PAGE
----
The wounds of those who have borne the battle are not always visible.

We’re not just playing defense. Just like in football, you need a good offense, too.  We’re being proactive, not just reactive.

Education on exercise, preventive health and nutrition starting in early childhood that continues through a lifetime will help create a healthier society.

One with less obesity, cancer and the other illnesses that debilitate the very people we care about – and which exact a staggering societal and financial cost.

For them, physicians must be the role models for our patient’s health – and for each other’s.

We have a duty to care not only for our patient’s health, but for our own, both physical and psychological.

That’s hard for many physicians to admit – that they, too, may sometimes need help or guidance.

When we treat our patients – especially our youngest ones – remember that you might be treating or inspiring a future physician. 

Our family internist, Dr. Lerner, who suffered from poor circulation in his legs, nonetheless would climb four flights of stairs to make a house call.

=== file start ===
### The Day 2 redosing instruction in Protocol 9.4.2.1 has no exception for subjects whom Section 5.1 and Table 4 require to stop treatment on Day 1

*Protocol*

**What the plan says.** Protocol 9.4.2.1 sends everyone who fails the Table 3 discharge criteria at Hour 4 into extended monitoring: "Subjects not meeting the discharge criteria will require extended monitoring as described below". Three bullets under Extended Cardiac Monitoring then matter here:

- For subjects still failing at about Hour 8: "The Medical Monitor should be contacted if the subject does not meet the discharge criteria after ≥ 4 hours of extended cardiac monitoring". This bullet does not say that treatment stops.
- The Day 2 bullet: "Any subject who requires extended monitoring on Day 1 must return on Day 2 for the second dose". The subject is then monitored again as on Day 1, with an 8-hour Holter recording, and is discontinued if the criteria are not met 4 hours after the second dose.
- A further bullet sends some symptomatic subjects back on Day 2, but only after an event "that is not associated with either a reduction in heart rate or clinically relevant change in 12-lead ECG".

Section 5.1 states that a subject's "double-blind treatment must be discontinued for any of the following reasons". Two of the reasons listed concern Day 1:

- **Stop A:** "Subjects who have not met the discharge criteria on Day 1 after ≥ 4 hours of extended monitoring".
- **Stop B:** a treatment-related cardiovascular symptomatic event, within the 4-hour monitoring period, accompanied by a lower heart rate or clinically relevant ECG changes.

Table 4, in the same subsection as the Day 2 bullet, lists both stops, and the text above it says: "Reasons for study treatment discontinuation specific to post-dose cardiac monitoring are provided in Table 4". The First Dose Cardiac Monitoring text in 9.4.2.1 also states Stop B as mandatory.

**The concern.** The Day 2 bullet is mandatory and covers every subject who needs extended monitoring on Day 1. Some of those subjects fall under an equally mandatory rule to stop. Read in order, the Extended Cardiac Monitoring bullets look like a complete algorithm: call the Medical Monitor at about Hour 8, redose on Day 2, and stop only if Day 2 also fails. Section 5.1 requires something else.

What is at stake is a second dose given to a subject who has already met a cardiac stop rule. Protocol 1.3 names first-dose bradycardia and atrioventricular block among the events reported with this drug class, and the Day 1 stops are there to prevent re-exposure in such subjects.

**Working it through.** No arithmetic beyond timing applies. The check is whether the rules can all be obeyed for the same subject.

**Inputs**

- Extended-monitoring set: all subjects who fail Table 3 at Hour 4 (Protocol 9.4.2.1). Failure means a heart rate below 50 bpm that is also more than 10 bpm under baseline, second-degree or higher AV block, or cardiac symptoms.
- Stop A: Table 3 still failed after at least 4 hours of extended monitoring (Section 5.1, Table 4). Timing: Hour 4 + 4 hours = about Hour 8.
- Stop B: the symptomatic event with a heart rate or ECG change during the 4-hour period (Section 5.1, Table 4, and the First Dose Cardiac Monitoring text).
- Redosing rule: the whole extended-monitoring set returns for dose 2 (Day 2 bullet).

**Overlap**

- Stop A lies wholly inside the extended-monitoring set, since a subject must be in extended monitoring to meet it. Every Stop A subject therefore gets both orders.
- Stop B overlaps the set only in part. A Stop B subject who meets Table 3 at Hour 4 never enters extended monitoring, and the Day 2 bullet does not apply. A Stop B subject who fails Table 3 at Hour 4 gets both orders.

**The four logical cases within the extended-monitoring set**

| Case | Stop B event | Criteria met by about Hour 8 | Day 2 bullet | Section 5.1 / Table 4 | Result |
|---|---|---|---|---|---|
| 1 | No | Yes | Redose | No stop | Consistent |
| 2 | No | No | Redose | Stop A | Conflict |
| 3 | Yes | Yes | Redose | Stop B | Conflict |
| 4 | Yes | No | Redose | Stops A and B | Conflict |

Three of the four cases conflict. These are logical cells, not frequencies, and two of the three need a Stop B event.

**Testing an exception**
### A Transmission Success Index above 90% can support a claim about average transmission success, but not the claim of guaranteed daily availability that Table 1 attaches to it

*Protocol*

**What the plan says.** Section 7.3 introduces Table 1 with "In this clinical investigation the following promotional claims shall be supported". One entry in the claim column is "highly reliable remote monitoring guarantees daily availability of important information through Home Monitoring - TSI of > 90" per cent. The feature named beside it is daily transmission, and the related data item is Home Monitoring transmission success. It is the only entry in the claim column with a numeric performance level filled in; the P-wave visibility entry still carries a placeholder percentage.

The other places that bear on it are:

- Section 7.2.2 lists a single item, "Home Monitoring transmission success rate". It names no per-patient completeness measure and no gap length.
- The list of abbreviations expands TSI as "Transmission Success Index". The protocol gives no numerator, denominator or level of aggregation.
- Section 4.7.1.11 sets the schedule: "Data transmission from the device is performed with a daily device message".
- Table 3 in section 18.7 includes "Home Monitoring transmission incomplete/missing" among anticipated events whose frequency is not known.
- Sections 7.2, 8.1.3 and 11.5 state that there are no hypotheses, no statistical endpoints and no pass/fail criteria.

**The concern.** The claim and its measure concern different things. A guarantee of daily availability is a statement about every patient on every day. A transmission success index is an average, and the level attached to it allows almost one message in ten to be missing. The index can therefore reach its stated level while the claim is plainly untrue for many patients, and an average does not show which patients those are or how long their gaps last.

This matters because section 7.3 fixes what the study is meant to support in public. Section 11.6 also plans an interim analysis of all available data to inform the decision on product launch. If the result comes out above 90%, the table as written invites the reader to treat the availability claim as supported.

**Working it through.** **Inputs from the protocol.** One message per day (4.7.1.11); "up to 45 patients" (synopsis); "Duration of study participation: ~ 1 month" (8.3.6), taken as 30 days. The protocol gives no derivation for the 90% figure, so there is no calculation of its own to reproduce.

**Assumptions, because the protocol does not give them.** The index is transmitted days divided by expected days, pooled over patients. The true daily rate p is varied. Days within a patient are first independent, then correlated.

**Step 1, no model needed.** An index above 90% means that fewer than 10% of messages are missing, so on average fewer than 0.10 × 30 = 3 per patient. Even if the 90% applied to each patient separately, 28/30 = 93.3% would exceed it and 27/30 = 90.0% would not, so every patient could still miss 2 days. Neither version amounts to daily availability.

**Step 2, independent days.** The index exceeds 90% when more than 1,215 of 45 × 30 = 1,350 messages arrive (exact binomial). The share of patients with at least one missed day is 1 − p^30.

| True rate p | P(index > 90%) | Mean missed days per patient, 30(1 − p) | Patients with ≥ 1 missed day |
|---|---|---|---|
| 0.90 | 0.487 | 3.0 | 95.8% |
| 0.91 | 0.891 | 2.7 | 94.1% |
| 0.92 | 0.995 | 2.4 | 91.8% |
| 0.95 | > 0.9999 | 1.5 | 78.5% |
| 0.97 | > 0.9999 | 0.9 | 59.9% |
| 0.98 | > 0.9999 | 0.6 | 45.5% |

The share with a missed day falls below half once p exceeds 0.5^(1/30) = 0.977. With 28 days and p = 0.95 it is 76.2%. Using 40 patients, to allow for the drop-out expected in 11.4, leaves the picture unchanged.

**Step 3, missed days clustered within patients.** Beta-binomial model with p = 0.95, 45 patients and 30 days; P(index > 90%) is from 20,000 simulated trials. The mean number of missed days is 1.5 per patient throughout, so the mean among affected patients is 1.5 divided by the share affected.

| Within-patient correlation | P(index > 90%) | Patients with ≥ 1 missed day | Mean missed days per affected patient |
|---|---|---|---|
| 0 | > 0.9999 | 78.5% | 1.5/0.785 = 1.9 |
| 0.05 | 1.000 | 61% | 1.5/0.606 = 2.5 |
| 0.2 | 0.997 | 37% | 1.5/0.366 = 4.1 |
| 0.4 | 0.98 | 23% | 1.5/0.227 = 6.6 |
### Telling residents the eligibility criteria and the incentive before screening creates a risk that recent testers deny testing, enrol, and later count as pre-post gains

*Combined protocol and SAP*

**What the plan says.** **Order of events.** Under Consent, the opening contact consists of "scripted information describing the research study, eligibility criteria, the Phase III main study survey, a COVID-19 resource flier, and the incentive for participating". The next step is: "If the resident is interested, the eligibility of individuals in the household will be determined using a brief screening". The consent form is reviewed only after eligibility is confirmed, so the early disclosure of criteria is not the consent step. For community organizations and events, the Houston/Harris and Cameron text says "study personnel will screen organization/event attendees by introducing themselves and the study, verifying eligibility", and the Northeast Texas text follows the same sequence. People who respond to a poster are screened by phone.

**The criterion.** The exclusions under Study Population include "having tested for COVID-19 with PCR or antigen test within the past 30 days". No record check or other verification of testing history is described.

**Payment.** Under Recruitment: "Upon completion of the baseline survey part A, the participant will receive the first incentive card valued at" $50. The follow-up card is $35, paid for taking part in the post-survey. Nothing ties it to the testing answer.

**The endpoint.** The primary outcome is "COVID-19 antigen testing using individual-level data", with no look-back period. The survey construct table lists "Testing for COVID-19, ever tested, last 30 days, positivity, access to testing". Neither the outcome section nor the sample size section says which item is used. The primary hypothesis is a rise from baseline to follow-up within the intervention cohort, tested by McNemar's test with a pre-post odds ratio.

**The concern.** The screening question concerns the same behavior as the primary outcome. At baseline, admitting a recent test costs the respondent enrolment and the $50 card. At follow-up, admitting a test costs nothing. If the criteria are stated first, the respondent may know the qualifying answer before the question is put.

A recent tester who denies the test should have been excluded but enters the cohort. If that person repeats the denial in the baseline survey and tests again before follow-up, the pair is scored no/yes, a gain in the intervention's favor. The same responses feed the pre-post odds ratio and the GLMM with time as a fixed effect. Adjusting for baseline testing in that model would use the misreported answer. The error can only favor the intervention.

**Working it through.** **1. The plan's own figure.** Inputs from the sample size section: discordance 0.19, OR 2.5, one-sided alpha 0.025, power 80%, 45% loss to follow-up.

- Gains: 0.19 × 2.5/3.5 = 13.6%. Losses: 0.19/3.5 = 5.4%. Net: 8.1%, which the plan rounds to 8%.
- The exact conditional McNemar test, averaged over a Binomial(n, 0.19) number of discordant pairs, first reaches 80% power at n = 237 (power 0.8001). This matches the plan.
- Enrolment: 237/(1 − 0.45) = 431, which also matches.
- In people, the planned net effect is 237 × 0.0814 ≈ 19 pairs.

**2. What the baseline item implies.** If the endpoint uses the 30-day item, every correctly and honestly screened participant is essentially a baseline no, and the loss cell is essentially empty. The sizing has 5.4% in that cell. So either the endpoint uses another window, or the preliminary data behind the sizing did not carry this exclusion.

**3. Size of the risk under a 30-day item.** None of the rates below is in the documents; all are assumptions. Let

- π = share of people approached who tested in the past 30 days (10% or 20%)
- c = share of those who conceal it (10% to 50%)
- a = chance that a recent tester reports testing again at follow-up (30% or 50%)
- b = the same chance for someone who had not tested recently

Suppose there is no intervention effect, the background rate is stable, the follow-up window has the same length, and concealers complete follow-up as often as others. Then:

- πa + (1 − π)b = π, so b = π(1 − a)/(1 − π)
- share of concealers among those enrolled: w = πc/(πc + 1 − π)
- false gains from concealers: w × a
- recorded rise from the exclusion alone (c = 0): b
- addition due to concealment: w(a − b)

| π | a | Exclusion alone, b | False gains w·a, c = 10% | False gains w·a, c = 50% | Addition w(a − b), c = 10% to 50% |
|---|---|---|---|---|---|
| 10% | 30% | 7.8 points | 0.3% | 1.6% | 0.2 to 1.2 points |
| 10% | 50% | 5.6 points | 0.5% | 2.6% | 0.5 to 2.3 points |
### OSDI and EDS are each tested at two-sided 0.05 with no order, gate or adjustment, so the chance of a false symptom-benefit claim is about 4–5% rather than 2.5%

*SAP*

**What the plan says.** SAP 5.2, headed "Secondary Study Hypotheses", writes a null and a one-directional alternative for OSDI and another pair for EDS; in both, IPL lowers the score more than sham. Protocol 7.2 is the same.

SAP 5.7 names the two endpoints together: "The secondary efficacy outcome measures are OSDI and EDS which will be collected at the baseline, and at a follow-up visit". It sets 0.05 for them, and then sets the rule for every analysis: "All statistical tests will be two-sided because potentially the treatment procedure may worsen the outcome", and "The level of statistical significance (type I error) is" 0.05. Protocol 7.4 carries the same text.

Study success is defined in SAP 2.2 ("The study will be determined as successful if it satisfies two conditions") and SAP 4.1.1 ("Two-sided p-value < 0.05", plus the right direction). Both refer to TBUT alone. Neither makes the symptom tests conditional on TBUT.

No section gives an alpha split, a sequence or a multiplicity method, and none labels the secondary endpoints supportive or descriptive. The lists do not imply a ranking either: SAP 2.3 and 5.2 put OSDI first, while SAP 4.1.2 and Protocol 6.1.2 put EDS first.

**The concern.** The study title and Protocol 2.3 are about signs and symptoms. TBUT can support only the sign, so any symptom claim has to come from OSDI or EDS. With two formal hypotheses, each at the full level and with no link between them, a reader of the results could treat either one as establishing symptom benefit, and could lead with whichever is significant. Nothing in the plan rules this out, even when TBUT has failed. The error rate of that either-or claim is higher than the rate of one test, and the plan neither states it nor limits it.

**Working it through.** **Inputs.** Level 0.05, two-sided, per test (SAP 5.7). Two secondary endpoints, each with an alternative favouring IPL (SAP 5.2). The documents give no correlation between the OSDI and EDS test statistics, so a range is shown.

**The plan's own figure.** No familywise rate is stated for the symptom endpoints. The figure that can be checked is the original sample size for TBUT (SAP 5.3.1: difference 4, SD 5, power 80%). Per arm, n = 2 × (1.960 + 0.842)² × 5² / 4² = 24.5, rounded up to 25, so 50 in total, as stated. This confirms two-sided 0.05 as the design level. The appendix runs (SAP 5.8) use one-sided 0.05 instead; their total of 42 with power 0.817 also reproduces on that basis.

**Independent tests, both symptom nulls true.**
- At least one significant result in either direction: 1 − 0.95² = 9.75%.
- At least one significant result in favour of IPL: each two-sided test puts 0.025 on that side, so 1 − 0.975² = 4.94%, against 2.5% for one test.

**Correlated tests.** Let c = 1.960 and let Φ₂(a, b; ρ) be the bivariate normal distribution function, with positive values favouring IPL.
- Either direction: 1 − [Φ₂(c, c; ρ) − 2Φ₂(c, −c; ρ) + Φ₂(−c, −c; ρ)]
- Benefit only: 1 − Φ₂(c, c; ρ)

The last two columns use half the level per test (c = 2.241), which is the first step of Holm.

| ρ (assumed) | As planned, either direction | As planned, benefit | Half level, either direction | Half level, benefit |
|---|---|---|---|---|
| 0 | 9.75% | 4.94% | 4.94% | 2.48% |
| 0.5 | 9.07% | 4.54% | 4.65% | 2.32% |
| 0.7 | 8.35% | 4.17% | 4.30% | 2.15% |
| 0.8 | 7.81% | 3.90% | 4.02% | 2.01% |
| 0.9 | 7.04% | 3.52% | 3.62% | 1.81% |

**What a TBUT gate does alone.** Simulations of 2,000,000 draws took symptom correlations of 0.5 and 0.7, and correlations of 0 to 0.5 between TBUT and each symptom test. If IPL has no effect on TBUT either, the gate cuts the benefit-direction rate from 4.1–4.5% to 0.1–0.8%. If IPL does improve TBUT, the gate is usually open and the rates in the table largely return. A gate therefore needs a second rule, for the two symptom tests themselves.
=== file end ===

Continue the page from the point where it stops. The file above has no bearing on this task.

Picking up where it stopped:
The doctor I saw was the doctor I knew, and to me, he represented the profession and as Dr. Carmel would say, he was my hero.

To me, his actions said: Treat people the way you want to be cared for, because too often, this is an uncaring world.

As physicians, as AMA members, we are the face of this profession, this organization.  We are also its voice.

Let’s be willing to sing from the same page. Those of you who have sung in choirs know how a collection of varied but trained voices can lift a crowd to their feet.

When the AMA combines our many voices in harmony – we can do just that.

For me, it’s not just a metaphor. I paid my way through college and medical school by directing synagogue choirs. 

There, you have to combine many disparate voices – and help them sing in harmony.

As director, you work with sopranos and tenors, altos and baritones, contraltos and basses.  And in some choirs you have to designate a section called the “lip synchers”.